Having thus described my invention, WhatI claim is- As a new article of manufacture, a tennisracket consisting of a frame, a handle and throat 4, the said frame being made with the bent portions 8, 9, 10 and 11, said bent portions being the weakest points of the frame, and having the stronger portions at its sides, at one end, and at its throat, said stronger portions being located between said bent portions 8,9, 10 and 11, and anet strung in said frame, having a number of its centrally-located and longitudinally-extending strings 12 strung closer than the remaining longitudinallystrung strings, and having a number of its centrally-located and laterally-extending strings 13 located closer than therernaininglaterallystrung strings, said strings crossing at right angles and forming the central portion of the net, said central portion being provided with openings of a smaller mesh than in any other part of the net, substantially as and for the purposes set forth.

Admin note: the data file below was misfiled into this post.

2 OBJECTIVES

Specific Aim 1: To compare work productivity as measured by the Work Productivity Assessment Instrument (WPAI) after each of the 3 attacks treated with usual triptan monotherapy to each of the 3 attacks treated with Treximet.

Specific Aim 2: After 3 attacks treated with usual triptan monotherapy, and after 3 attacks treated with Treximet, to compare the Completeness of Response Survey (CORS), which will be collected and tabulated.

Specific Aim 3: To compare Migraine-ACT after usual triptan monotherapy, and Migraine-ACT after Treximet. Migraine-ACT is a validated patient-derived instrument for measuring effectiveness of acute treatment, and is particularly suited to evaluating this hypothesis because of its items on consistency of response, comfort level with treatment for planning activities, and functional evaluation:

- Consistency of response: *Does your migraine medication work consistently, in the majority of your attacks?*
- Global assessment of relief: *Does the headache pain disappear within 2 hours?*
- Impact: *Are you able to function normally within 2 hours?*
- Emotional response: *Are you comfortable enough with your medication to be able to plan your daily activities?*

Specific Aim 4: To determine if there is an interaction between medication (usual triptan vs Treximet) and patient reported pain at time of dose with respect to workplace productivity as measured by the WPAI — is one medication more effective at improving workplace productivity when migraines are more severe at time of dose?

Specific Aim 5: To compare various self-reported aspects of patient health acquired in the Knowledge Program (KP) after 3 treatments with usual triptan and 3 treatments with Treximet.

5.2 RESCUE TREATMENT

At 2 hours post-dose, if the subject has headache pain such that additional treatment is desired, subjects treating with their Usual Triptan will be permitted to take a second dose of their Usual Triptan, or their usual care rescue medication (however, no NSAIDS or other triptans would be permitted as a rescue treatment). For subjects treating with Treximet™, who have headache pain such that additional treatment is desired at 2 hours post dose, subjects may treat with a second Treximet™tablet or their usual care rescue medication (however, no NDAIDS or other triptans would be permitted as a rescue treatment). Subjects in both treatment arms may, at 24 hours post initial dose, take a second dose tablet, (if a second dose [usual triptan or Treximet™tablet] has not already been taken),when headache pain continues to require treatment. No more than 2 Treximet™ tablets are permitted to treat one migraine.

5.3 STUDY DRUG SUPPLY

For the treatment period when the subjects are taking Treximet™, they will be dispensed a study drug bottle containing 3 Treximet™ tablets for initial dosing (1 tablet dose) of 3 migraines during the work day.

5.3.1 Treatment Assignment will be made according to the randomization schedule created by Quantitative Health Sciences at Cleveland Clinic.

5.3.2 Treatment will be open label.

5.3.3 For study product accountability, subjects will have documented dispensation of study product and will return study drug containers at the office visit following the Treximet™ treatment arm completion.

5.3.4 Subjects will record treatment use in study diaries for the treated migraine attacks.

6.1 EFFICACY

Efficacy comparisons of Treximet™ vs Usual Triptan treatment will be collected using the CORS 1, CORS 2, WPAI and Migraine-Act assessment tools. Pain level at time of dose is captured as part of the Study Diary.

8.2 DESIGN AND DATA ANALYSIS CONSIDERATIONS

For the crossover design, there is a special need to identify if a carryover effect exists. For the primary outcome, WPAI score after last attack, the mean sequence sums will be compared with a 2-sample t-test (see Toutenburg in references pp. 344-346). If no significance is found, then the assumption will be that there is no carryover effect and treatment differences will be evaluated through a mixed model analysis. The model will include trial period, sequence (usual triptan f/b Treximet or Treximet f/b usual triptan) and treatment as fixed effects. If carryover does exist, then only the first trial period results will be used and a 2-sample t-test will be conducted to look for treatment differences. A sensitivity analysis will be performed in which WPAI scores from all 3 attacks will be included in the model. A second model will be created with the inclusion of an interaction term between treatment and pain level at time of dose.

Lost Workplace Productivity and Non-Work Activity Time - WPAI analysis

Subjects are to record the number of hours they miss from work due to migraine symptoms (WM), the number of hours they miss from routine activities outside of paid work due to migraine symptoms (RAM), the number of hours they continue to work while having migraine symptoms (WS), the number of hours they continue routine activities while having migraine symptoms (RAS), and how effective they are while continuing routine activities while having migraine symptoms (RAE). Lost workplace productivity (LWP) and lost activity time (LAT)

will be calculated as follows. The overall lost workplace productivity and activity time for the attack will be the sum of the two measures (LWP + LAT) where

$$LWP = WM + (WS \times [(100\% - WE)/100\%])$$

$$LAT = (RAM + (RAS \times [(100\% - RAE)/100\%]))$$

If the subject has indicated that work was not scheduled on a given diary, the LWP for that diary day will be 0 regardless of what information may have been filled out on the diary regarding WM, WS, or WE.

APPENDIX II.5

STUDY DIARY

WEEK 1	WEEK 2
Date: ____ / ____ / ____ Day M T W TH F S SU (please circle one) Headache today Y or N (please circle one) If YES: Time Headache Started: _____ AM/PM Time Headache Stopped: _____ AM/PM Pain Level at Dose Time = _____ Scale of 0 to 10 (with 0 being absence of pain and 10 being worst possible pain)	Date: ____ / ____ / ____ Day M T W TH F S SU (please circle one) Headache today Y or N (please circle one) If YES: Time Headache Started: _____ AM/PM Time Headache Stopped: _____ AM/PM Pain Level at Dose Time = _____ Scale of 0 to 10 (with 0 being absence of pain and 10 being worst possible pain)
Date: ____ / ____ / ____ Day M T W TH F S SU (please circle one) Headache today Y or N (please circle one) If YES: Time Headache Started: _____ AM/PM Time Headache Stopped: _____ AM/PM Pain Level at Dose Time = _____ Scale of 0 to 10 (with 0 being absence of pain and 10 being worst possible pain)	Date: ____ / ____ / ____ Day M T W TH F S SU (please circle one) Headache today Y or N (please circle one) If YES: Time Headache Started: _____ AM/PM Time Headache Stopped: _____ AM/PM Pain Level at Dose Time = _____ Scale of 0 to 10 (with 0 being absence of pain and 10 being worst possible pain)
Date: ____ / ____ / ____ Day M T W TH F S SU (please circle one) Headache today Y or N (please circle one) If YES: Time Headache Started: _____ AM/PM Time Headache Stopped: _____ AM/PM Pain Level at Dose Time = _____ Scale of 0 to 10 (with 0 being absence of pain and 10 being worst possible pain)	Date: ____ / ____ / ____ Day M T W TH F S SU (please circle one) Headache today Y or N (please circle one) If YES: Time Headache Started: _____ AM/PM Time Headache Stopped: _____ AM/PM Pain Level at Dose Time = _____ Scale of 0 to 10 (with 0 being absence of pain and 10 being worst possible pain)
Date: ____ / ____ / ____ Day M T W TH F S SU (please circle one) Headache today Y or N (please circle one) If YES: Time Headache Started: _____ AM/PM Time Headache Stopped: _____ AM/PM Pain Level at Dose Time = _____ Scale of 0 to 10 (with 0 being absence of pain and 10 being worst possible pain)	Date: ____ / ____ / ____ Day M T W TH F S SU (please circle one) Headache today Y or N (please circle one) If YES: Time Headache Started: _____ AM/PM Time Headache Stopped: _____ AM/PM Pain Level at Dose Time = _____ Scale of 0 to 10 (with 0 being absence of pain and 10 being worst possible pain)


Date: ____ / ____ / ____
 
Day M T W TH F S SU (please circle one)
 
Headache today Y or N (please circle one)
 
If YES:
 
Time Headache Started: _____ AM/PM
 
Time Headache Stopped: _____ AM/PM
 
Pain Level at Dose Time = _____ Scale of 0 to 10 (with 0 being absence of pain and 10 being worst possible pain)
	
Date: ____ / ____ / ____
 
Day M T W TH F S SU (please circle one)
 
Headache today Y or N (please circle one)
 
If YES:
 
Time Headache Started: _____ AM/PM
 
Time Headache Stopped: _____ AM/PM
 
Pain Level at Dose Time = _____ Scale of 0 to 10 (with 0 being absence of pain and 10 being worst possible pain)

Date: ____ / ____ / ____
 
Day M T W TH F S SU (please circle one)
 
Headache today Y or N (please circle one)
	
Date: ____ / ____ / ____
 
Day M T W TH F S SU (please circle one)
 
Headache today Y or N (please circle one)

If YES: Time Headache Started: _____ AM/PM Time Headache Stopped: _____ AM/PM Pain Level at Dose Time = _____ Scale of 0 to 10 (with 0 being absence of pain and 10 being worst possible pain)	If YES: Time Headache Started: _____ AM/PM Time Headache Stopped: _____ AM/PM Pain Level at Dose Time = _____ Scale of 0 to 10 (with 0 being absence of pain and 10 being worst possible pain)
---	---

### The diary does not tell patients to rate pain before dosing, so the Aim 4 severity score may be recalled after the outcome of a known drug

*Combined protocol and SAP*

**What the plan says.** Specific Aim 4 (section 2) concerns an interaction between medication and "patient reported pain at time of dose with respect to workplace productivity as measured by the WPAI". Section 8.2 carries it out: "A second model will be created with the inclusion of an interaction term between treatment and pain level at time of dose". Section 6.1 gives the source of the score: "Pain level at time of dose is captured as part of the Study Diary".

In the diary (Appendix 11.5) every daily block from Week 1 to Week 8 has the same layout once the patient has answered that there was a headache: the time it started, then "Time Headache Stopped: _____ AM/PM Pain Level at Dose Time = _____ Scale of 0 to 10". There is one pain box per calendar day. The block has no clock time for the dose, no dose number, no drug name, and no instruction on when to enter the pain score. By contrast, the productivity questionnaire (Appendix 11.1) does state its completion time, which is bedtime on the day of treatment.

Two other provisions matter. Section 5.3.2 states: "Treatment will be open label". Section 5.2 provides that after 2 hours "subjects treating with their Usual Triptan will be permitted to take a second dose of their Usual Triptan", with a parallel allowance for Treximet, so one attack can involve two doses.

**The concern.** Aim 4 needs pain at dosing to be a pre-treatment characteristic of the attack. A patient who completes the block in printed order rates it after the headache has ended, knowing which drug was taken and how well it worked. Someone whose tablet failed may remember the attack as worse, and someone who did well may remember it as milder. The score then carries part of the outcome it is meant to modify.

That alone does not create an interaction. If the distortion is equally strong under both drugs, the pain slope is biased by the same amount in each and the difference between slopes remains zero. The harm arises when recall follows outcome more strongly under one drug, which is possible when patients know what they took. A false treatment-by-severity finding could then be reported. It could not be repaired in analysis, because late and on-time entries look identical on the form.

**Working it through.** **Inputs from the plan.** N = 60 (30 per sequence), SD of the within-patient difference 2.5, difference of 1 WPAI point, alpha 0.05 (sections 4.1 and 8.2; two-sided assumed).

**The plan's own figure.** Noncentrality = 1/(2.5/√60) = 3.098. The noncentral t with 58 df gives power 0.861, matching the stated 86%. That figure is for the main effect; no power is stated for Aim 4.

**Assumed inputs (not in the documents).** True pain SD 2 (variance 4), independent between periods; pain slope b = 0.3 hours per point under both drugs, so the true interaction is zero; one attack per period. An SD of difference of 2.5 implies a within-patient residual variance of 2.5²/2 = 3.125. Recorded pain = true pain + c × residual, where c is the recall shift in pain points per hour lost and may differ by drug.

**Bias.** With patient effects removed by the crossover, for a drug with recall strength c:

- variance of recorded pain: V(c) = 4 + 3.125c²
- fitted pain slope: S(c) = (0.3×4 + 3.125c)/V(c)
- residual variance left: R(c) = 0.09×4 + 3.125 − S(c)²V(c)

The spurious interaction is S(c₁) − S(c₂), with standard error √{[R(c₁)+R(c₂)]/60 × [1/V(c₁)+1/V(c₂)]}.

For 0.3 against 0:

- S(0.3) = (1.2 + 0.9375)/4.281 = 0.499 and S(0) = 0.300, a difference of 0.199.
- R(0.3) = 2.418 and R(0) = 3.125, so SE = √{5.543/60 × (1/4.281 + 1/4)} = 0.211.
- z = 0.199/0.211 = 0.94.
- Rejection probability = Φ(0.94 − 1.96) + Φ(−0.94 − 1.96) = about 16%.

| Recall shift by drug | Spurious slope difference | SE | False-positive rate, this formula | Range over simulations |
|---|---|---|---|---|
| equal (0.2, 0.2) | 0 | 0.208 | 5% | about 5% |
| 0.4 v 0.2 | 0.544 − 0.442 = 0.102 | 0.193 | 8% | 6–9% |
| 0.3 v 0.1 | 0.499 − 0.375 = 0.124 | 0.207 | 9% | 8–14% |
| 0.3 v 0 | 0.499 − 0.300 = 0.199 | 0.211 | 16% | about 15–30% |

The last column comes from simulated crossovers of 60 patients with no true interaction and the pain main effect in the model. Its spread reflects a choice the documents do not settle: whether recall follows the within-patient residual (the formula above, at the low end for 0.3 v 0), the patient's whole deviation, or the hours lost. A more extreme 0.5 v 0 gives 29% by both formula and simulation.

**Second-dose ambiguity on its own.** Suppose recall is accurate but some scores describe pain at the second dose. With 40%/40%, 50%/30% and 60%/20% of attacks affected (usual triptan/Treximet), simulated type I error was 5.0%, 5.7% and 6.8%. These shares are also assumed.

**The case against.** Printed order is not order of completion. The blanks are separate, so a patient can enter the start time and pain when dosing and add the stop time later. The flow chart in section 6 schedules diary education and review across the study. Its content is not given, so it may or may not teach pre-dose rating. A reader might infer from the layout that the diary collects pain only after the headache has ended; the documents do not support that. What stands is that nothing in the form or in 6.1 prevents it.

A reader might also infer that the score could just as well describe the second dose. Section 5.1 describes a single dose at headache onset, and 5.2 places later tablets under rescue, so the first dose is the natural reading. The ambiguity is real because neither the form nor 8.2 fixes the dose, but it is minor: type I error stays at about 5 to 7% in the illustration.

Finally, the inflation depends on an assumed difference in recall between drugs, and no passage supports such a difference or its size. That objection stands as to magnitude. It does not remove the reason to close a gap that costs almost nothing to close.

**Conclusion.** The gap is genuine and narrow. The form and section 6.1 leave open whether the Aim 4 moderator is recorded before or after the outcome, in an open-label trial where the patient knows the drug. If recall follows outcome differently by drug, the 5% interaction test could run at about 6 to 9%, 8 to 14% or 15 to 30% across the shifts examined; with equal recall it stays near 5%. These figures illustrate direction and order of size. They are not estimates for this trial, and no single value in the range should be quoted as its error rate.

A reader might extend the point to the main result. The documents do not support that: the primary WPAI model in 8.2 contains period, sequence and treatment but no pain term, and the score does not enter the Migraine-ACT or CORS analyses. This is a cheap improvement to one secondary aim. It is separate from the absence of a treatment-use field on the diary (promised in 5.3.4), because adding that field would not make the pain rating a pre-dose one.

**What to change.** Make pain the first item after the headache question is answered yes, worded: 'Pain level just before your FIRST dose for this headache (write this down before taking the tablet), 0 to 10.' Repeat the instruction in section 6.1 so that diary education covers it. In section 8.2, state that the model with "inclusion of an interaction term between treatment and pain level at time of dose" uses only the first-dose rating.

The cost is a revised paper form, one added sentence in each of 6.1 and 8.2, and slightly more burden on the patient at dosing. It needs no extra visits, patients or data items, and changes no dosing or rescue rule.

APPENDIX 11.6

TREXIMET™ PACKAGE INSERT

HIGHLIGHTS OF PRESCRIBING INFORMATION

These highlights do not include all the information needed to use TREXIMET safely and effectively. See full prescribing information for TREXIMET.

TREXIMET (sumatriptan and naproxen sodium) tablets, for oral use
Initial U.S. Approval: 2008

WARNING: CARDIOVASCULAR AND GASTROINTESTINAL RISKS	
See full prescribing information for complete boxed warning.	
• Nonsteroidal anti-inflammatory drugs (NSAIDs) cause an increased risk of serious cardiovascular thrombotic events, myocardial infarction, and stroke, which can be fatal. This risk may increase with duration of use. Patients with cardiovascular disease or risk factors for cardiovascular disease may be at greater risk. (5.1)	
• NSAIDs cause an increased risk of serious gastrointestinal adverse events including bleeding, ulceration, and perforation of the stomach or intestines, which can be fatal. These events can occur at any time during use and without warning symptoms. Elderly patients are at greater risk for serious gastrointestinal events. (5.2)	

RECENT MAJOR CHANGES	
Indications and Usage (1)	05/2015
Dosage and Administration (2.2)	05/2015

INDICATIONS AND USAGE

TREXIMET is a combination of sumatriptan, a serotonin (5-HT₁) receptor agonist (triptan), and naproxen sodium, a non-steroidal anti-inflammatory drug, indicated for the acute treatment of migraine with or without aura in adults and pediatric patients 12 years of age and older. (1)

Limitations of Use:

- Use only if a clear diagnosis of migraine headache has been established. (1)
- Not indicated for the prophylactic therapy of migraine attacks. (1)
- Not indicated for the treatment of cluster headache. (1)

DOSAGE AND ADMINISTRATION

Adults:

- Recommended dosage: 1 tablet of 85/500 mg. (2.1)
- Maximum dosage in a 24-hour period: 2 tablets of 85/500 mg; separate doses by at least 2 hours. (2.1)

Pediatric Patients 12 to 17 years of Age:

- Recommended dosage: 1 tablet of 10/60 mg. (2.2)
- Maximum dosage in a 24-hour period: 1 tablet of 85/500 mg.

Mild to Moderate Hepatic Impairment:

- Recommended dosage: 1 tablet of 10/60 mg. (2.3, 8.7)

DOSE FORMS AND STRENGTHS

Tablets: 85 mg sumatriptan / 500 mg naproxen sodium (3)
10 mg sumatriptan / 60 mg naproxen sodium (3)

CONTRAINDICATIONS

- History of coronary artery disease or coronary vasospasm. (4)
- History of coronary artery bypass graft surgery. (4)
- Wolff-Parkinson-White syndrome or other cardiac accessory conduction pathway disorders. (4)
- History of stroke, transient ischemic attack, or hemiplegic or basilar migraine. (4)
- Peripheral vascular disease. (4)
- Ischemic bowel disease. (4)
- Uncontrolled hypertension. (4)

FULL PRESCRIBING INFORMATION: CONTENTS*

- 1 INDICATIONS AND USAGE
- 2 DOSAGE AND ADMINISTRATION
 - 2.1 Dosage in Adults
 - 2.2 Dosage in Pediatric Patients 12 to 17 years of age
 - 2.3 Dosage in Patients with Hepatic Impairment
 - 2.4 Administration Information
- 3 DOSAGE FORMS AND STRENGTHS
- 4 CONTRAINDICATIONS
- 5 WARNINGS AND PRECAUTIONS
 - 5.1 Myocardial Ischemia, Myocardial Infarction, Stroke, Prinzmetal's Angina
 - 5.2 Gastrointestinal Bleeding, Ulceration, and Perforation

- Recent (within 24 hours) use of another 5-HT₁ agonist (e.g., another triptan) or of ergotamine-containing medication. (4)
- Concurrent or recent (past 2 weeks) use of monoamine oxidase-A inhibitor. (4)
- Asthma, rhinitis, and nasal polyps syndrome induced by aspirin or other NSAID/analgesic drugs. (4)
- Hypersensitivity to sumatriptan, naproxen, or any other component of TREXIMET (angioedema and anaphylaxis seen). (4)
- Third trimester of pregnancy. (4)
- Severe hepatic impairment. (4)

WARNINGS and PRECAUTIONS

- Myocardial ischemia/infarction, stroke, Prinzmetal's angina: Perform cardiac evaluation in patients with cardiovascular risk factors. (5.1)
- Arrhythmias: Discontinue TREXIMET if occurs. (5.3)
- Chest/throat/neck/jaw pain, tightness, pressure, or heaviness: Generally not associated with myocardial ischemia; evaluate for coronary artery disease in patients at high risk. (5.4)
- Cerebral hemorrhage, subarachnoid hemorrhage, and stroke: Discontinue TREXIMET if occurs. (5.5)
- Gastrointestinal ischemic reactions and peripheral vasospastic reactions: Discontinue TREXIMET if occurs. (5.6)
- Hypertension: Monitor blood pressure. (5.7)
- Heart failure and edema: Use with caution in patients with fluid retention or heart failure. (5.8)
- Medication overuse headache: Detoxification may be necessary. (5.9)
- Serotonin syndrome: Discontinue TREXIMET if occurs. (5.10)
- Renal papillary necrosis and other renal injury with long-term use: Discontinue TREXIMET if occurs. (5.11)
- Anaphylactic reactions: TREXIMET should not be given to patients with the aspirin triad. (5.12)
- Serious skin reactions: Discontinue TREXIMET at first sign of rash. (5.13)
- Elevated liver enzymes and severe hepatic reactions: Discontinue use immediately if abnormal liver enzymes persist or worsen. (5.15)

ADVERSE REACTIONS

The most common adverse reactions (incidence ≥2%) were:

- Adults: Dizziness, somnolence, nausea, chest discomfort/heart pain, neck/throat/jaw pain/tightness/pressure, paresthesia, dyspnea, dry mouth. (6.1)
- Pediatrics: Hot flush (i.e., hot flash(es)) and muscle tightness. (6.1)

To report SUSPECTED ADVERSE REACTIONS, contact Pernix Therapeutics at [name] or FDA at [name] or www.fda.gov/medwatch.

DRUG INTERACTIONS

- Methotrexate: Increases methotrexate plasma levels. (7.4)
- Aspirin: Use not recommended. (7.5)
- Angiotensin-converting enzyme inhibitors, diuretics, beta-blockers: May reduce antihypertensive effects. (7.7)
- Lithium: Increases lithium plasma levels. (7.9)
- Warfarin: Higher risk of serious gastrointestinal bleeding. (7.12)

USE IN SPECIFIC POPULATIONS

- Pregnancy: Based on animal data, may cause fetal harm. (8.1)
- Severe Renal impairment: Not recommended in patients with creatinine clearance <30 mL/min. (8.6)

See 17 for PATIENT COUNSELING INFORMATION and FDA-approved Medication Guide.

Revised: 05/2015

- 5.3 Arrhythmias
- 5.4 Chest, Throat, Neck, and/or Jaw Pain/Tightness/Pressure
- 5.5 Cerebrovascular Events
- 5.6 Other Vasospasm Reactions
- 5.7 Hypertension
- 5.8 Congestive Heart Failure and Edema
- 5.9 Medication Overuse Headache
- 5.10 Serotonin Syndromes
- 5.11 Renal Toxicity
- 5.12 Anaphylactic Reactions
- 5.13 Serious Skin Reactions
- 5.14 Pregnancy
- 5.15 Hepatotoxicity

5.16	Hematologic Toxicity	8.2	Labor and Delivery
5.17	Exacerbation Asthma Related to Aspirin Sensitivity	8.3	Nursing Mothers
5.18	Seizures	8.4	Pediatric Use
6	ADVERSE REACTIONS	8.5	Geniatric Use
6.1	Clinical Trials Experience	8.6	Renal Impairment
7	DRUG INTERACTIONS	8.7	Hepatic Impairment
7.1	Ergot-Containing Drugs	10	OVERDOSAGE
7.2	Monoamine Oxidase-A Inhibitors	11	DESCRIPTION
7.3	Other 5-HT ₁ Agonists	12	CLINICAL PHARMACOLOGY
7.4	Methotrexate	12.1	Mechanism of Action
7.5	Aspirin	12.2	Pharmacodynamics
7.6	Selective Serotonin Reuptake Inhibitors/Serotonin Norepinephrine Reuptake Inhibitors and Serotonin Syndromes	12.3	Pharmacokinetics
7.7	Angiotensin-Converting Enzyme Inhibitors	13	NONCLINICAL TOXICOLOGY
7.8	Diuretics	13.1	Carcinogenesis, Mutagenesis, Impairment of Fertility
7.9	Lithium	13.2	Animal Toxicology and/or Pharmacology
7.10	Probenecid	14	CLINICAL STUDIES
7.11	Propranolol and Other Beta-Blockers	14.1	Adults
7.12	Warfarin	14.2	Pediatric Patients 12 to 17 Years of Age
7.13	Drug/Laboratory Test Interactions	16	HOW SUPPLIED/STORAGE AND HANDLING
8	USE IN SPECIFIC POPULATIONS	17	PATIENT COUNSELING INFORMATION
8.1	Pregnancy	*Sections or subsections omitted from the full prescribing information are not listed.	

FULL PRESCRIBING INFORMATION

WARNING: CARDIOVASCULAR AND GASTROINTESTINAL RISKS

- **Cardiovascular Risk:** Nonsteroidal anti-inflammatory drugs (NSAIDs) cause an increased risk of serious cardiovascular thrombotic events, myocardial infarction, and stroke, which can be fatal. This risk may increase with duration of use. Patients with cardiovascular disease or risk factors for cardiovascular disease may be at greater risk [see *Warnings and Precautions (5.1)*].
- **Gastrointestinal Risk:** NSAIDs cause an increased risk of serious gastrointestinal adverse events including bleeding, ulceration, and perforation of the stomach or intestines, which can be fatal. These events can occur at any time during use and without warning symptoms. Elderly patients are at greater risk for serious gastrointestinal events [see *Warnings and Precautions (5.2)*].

In testimony that I claim the invention set forth above 1 have hereunto set my hand this 21st day of February, 1903.
FREDK. C. FRAENTZEL, GEO. D. RICHARDS.